New magnetic spectrometer will assist in drug research

David Hyland

University officials lured a prominent scientist away from Yale two years ago with the promise of a $3 million tool that will help him and others study the building blocks of life.
As early as this month, Ian Armitage might get his new spectrometer, the most powerful and only one of its kind in the world.
The machine is expected to boost efforts to provide new and enhanced drug treatments through nuclear magnetic resonance research. It involves using high-field magnets to observe the building blocks of molecules in biology, everything from DNA to carbohydrates to proteins.
“What we have here is a nuclear magnetic resonance lab that is pretty close to second to none in North America,” said Armitage, director of the University’s nuclear magnetic resonance program.
Nuclear magnetic resonance provides images that allow researchers to deduce the structure of bio-molecules and the dynamics and motion of those molecules.
However, the “nuclear” in nuclear magnetic resonance is not in the sense of nuclear power or weapons. Rather, it refers to the nuclei of such molecules of carbohydrates and proteins.
On the most basic level, spectrometers allow researchers to reconstruct images of various biological molecules.
The spectrometer creates a high magnetic field, almost 200,000 times stronger than the earth’s magnetic field. The field causes the nuclei to align their “magnetic moments,” similar to how the north pointer on a compass aligns with the Earth’s magnetic field and points north.
The second phase of the process involves a radio transmitter that sends signals that offset the nuclei’s equilibrium. The nuclei then emit radio frequencies and return to a normal state of balance. These signals are received by the spectrometer’s receiver.
“The real payoff is what the structure is and what it informs you about the biological system,” said David Live, the lab’s facility manager.
Kevin Mayo, a professor of biochemistry, said the information gathered from nuclear magnetic resonance has given scientists greater insight into the structures and activity of the atoms. It aids them in creating better drugs that are more effective and cause fewer side effects.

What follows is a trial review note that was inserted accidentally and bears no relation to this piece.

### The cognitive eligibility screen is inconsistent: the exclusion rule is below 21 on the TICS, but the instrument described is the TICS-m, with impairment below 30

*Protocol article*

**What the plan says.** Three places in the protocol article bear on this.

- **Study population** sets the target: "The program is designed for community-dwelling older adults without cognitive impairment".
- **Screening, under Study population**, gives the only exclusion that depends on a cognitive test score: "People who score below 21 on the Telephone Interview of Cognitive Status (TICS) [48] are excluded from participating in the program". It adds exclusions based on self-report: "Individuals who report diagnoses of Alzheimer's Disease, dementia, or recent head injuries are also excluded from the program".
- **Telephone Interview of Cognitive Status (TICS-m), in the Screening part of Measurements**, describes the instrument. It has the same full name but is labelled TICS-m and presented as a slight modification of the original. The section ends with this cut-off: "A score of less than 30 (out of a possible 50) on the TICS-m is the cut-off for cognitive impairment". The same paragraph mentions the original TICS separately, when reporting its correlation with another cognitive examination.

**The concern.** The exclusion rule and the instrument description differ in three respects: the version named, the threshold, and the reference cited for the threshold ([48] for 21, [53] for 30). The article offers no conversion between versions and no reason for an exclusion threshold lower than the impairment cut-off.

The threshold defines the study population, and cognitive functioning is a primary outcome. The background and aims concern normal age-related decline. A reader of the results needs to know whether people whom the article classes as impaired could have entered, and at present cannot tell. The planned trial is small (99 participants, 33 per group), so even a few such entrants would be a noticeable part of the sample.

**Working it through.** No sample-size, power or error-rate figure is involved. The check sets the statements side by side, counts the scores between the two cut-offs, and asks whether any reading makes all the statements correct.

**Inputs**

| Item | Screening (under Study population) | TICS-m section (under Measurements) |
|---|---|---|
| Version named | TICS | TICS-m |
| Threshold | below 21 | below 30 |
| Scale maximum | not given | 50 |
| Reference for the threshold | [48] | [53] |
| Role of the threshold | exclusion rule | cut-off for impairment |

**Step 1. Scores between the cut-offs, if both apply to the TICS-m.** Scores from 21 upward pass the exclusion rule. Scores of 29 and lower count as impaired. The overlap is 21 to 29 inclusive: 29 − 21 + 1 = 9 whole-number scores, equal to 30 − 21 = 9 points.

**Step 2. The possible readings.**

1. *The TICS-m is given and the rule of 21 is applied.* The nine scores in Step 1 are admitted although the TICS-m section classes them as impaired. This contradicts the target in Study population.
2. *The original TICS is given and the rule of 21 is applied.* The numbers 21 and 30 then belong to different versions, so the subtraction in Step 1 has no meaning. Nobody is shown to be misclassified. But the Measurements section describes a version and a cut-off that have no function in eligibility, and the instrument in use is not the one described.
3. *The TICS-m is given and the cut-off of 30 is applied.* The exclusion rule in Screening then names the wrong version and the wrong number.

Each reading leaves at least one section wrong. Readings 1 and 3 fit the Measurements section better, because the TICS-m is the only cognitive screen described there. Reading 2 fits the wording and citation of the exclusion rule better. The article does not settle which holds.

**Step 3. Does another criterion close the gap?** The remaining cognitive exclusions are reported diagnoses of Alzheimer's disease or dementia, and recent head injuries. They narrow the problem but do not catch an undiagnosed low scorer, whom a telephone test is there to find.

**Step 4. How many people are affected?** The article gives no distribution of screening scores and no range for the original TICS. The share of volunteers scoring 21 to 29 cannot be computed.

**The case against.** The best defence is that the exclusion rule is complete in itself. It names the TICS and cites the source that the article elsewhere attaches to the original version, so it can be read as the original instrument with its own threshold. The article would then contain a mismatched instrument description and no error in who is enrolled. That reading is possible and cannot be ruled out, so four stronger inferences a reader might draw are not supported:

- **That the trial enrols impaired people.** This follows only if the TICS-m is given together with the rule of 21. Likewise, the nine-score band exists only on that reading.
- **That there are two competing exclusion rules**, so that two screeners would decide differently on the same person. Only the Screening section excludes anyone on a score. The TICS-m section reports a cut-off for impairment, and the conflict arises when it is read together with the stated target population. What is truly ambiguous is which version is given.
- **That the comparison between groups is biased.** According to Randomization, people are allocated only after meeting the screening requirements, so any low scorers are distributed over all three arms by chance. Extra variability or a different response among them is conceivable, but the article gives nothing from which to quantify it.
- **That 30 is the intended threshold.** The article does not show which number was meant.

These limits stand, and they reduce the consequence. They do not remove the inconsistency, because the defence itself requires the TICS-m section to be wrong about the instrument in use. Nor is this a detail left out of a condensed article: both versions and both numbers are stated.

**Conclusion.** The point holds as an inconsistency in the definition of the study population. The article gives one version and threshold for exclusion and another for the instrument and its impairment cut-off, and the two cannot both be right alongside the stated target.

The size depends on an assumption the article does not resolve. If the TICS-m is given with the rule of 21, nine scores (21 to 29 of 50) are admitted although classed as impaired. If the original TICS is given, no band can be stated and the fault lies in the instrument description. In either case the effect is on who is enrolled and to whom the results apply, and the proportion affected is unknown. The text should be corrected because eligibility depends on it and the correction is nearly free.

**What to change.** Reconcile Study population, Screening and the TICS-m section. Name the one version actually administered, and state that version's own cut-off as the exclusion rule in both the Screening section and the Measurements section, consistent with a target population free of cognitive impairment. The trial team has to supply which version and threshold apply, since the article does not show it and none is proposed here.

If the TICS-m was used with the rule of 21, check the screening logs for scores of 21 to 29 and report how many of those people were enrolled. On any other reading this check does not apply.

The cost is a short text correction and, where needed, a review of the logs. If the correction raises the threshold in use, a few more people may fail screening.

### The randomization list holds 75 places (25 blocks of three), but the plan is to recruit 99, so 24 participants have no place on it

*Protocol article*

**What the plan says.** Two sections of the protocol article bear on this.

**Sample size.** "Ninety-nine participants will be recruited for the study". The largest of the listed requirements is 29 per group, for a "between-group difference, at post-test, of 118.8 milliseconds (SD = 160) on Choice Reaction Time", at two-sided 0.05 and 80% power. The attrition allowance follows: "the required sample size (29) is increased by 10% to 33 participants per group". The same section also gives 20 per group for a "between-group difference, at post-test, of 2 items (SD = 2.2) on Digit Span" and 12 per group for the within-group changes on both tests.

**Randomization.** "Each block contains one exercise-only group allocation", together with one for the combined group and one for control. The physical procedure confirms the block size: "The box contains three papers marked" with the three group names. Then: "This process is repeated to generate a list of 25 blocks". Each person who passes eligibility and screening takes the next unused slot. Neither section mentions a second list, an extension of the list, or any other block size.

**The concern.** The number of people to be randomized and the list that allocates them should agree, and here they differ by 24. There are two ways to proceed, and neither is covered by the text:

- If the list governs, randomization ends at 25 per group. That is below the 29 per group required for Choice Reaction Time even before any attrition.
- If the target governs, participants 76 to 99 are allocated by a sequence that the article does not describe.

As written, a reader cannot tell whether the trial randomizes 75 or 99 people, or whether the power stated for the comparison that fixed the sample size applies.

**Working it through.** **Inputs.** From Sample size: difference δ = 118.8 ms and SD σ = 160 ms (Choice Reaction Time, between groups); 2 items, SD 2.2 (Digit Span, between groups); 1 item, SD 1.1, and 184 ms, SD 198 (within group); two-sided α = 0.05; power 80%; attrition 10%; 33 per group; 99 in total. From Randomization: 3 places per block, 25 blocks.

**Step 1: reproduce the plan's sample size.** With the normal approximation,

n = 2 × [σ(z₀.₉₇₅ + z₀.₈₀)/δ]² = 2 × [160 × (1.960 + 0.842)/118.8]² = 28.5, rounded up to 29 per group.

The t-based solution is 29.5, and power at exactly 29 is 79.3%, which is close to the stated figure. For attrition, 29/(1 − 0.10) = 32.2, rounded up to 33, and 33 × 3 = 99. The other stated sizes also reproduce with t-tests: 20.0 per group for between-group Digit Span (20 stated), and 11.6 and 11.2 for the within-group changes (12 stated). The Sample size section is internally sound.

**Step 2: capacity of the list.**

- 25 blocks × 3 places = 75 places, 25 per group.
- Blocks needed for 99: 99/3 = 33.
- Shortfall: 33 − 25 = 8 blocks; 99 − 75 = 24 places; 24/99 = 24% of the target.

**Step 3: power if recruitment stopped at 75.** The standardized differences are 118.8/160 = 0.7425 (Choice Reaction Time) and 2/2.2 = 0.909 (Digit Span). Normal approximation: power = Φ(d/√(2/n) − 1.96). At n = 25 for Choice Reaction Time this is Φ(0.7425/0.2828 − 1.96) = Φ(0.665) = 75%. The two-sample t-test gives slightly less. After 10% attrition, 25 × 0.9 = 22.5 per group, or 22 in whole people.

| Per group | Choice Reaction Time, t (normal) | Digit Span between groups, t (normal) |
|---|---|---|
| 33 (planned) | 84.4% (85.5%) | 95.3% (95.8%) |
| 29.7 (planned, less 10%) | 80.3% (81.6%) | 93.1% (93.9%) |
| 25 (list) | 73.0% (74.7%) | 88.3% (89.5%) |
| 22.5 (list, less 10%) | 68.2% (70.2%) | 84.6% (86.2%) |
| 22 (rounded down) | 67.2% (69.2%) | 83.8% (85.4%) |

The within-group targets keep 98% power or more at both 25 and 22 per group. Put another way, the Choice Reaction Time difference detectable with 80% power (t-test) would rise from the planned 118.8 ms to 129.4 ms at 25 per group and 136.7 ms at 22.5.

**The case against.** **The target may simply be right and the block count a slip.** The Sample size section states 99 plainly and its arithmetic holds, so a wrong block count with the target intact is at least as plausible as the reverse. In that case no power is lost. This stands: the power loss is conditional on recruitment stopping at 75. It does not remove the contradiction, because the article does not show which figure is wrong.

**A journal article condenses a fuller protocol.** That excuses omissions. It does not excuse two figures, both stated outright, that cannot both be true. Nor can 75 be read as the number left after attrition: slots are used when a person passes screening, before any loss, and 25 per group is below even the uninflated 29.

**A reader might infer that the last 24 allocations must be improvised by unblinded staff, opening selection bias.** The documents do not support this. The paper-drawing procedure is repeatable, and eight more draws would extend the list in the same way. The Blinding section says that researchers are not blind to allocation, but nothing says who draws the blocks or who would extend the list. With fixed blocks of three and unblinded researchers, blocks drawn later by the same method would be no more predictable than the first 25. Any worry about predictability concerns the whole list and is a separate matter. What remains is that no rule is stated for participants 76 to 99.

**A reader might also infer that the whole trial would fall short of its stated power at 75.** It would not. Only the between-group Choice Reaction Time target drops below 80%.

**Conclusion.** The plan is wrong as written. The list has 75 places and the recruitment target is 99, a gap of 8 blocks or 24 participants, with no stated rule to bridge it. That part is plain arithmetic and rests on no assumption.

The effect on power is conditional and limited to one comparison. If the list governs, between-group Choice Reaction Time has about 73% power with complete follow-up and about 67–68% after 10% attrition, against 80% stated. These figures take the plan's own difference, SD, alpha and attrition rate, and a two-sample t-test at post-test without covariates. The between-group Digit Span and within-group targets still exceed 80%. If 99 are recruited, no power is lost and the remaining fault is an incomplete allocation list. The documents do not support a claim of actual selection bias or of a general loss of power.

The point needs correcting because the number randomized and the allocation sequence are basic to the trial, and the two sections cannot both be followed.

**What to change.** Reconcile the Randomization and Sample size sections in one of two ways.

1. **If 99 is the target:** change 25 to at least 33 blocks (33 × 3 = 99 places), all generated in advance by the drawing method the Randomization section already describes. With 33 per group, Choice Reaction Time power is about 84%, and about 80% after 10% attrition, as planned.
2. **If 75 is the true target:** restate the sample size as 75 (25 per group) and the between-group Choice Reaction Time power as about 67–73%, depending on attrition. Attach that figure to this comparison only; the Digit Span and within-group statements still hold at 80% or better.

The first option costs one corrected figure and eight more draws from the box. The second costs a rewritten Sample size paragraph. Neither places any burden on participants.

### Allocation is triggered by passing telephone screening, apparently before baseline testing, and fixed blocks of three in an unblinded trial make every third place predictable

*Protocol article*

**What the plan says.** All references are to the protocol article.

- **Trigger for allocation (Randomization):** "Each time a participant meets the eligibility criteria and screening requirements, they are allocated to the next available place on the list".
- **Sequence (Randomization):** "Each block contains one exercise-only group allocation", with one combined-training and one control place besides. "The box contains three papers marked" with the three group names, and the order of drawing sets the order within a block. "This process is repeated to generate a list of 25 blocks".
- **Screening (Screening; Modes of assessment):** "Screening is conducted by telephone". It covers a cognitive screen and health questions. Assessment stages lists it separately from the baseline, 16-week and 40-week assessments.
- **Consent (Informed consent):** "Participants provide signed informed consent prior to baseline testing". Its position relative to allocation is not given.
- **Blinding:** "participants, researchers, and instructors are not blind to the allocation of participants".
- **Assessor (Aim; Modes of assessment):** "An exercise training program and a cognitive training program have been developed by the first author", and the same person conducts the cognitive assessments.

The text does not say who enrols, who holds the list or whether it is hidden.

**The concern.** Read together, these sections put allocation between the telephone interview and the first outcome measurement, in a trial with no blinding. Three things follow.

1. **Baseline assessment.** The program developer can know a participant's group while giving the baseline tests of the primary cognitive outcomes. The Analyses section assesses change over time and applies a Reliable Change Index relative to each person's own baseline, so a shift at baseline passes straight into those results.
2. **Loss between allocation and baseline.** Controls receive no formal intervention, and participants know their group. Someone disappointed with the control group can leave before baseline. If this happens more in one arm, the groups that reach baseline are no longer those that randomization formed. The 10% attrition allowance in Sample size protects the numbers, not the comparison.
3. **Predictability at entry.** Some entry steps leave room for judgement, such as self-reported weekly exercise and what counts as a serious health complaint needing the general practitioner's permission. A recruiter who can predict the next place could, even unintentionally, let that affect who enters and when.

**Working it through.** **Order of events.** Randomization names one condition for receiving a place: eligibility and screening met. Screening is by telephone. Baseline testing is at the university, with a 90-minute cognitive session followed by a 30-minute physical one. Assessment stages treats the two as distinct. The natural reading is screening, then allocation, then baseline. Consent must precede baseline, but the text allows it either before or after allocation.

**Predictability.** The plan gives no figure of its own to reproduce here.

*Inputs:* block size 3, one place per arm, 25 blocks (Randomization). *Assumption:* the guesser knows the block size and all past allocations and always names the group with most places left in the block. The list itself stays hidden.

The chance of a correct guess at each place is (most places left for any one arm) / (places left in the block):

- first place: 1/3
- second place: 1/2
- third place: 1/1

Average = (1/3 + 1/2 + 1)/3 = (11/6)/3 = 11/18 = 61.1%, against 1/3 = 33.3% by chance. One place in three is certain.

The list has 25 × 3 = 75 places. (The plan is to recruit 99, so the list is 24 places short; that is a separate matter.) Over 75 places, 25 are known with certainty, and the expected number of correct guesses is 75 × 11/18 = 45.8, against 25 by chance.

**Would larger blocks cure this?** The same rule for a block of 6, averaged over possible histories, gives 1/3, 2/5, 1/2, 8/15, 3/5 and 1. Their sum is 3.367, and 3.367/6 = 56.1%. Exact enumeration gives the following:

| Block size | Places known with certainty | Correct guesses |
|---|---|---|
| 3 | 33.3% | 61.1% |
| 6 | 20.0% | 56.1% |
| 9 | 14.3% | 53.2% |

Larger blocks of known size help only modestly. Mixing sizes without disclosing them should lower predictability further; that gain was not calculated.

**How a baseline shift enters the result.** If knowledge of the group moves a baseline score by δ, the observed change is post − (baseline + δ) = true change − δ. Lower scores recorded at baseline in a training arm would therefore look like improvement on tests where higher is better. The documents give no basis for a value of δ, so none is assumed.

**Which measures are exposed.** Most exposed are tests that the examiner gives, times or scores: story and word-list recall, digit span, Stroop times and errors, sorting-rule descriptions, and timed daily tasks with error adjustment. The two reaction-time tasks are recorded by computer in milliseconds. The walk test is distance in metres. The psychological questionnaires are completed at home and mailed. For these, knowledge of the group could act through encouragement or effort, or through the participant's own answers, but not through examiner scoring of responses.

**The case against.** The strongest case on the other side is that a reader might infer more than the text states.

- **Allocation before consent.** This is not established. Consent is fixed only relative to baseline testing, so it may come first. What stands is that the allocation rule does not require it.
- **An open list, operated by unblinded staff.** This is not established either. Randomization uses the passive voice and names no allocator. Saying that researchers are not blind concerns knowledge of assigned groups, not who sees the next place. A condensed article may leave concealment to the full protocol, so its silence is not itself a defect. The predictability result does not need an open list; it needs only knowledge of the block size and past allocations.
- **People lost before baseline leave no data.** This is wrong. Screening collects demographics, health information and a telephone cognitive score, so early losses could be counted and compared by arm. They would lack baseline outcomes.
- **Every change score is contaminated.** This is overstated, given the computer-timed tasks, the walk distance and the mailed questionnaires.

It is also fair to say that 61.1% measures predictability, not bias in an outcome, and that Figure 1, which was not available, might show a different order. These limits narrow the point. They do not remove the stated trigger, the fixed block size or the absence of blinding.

Mayo has used the information from two lower-powered spectrometers at the University to study the structures of proteins and peptides to come up with new drugs that impede tumor growth.
Resembling giant milk vats, the stainless steel cylindrical spectrometers are kept cold with liquid nitrogen and liquid helium to maintain the superconductivity of the magnets.
The lab that houses the devices is used by almost a dozen researchers in the biochemistry, chemistry, chemical engineering, radiology, medicinal chemistry and pharmacy departments.
The new Basic Sciences and Biomedical Engineering building was specifically designed to house the program’s $2 million, state-of-the-art lab. Located in the basement, the lab offers not only space for the three magnets but isolation from vibrations from the building (like those from elevators), which lessen the sensitivity of the equipment.
Expected to arrive soon, the new 800 MHz spectrometer will be on “the cutting edge,” Armitage said. He said the higher magnetic field provides greater sensitivity. It far outpaces smaller spectrometers researchers are currently using, he said.
“The magnets that we have down there now, the 500 MHz and 600 MHz, are no longer unique. They were only unique 15 years ago,” Armitage said. “The 800 MHz is something that not every location is going to have.”
Because nuclear magnetic resonance spectroscopy is such a highly specialized technique with no “superficially obvious” results, Live said the public and scientists have largely ignored its importance.
Armitage suspects private companies and other universities will want to buy time to use the new spectrometer for some of their projects.
Both Armitage and Live said increased sensitivity with an enhanced spectrometer will be more valuable in years to come.
“I want and strive to see it used more extensively in the research programs of faculty,” Armitage said. “We really do have the opportunity to break new ground in science and NMR. There are observations and phenomena that will open new doors to research.”